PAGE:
During his time as a Distinguished Visiting Scholar here at the John W. Kluge Center, Georgetown University history professor Adam Rothman recorded an extraordinary series of podcasts. In the podcasts, Rothman examines documents from the Library of Congress’ manuscript collection relating to the lives of African-Americans in the 19th century. He found a number of fascinating stories there.
In this first episode, Rothman introduces the concept of the podcast series and previews the stories he tells in greater depth in upcoming episodes. Be sure to check back each Wednesday in February to hear the stories of Omar Ibn Said, Robert Pinn, and Adeline Henson.
You can read Rothman’s other recent work on these topics: Here’s him writing about a letter from an enslaved man to his owner, former President James K. Polk. And here he is on the experience of transcribing documents from the exceptional Omar Ibn Said collection.
The Kluge Center will also be hosting an event on February 21 at 4:00 pm, featuring Rothman in conversation with Jesse J. Holland, award winning journalist, novelist, and author of “The Invisibles: The Untold Story of African American Slaves in the White House,” on the subject of African-American lives in the 19th century.
I’m here with Dame Wendy Hall, Kluge Chair in Technology and Society, Regius Professor of Computer Science at the University of Southampton and early pioneer in web protocols; with Alexandre Loktionov, AHRC Fellow at the Kluge Center and an expert on hieroglyphic and cuneiform legal texts; and with Jessica Lingel, Kluge Fellow, assistant professor at […]
Lanie Millar is an assistant professor in the Department of Romance Languages at the University of Oregon. While at the Library of Congress on a Kluge Fellowship, she is doing research for her book manuscript on post-revolutionary literature from Cuba and Angola. Her project is titled, “Cuba and Angola: Cultural Conversations Before and After the Cold […]
Walt Whitman has been the subject of rigorous study for more than 100 years. Is there anything left to discover? Three former Kluge fellows and scholars of Whitman help to answer the enduring appeal of “America’s poet” and discuss their research at the Library’s Kluge Center. No one’s work seems to get “discovered” as much […]
A 2016 distinguished visiting scholar at the Library of Congress, comparative literature scholar Peter Brooks is writing and researching a new book on how novels relate to history and societal self-understanding, drawing in particular on Flaubert’s novel, “Sentimental Education.” At the Library of Congress, he has been using the collections of the European Reading Room […]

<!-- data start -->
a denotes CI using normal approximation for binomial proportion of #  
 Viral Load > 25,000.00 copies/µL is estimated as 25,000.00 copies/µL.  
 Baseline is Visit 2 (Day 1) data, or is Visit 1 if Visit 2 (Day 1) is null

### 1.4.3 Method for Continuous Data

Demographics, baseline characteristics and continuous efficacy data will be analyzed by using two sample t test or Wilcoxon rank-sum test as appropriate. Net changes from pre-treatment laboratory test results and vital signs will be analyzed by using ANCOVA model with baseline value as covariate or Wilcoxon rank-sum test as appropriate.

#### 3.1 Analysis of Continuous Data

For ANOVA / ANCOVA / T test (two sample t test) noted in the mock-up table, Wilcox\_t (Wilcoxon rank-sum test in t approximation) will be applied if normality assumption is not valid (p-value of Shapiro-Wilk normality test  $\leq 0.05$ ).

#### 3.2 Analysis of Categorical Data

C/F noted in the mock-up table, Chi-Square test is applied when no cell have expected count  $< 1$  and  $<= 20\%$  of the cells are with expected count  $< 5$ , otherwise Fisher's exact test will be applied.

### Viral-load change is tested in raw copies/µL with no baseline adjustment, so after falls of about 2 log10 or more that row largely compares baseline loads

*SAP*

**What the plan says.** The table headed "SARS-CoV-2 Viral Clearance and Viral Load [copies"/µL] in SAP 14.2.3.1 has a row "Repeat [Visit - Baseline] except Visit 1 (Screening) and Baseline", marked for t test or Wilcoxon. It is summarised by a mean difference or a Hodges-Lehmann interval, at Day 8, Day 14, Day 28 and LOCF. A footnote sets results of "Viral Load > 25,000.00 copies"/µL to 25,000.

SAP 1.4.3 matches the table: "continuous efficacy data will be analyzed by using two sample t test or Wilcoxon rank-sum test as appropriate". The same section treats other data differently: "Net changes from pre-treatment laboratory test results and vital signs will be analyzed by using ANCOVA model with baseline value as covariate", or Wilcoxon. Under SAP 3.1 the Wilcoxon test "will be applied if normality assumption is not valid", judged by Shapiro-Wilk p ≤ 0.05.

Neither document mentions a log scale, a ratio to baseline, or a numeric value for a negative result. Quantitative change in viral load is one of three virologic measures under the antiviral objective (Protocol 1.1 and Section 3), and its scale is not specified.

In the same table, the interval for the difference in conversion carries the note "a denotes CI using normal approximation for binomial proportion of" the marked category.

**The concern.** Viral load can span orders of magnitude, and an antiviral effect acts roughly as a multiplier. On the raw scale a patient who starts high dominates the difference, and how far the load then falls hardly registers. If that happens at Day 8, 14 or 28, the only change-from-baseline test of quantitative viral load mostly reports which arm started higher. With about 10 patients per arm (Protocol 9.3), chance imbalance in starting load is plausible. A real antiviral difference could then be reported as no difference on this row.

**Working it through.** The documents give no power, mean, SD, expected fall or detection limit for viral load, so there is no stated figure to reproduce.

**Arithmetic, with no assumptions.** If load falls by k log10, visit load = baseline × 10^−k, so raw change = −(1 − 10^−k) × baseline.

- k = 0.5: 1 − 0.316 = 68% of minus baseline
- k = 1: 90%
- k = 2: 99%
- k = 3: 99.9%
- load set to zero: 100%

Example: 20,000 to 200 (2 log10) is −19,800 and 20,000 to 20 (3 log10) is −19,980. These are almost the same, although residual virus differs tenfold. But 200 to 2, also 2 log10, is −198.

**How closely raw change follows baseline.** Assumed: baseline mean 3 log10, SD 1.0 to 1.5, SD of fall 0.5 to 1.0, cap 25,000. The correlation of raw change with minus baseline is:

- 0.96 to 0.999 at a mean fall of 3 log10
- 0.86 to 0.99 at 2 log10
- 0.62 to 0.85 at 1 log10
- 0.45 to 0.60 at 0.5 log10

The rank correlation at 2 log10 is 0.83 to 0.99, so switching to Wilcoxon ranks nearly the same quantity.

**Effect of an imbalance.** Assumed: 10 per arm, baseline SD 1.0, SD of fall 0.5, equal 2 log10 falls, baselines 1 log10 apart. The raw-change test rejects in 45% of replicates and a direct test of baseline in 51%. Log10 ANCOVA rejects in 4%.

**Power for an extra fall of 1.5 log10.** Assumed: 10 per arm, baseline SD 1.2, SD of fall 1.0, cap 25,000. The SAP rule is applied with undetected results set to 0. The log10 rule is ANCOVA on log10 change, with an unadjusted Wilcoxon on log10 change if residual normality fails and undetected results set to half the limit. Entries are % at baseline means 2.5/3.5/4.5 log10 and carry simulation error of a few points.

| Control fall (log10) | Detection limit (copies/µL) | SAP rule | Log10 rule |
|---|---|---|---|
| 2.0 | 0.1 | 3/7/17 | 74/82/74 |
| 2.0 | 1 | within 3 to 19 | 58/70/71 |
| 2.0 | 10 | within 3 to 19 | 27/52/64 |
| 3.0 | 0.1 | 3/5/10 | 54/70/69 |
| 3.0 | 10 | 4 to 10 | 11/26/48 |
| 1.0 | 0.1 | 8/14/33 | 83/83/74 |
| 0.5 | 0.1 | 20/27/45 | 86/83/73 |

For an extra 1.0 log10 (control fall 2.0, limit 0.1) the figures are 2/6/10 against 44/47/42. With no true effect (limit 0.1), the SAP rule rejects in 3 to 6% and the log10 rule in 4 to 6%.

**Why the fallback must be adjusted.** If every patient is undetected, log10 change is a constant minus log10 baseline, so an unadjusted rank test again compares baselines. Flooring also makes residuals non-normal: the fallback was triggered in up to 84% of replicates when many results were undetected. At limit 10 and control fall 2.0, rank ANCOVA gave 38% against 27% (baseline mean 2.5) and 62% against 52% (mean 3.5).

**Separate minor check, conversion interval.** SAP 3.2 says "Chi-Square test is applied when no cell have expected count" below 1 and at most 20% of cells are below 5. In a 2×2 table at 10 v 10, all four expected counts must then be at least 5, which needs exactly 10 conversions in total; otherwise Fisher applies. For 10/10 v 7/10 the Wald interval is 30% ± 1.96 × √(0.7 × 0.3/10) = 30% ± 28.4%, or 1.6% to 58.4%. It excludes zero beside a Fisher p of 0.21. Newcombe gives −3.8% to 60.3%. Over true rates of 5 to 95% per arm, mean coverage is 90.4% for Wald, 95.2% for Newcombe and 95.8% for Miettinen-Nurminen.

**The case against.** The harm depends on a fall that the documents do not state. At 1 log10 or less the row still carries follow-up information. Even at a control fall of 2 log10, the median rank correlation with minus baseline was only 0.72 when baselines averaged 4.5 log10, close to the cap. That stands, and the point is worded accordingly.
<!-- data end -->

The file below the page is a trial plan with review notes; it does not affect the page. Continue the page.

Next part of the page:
As part of the European Month of Culture in May 2016, we focus on scholars from European Union member states who have conducted research at The John W. Kluge Center at the Library of Congress. Wish to apply for a fellowship at the Library? Applications are now being accepted for Kluge Fellowships. Scholars worldwide who […]
Dante’s Commedia is celebrated for its beautiful verse about love, friendship, theology, and philosophy. It captures the early 14th century world, and celebrates a characteristic rationality of the Middle Ages—a world in which everything had its proper place and right ordering. One of the strands found throughout the text is an ongoing reflection on the […]
German Fellow Sibylle Machat has spent the past seven months at the Kluge Center researching images of planet Earth in American children’s books. How Earth looks from space is well-known today; satellite imagery of the planet is now a part of our collective consciousness. But before public access to photographic representations of Earth, how the […]
The following is a guest post by David McLaughlin, Ph.D. candidate at University of Cambridge and a British Research Council Fellow at The John W. Kluge Center. On a recent fieldwork visit to New York City I called in at the Mysterious Bookshop in Tribeca. The shop is a regular attraction for Sherlockians, as devotees […]
In 2012 and 2013, Dr. Peter Kalliney was a Visiting Fellow at The John W. Kluge Center. Currently the William J. Tuggle Chair in English at the University of Kentucky, during his tenure at the Kluge Center, Kalliney used the Library of Congress collections to research a project entitled, “Commonwealth of Letters: British Literary Culture […]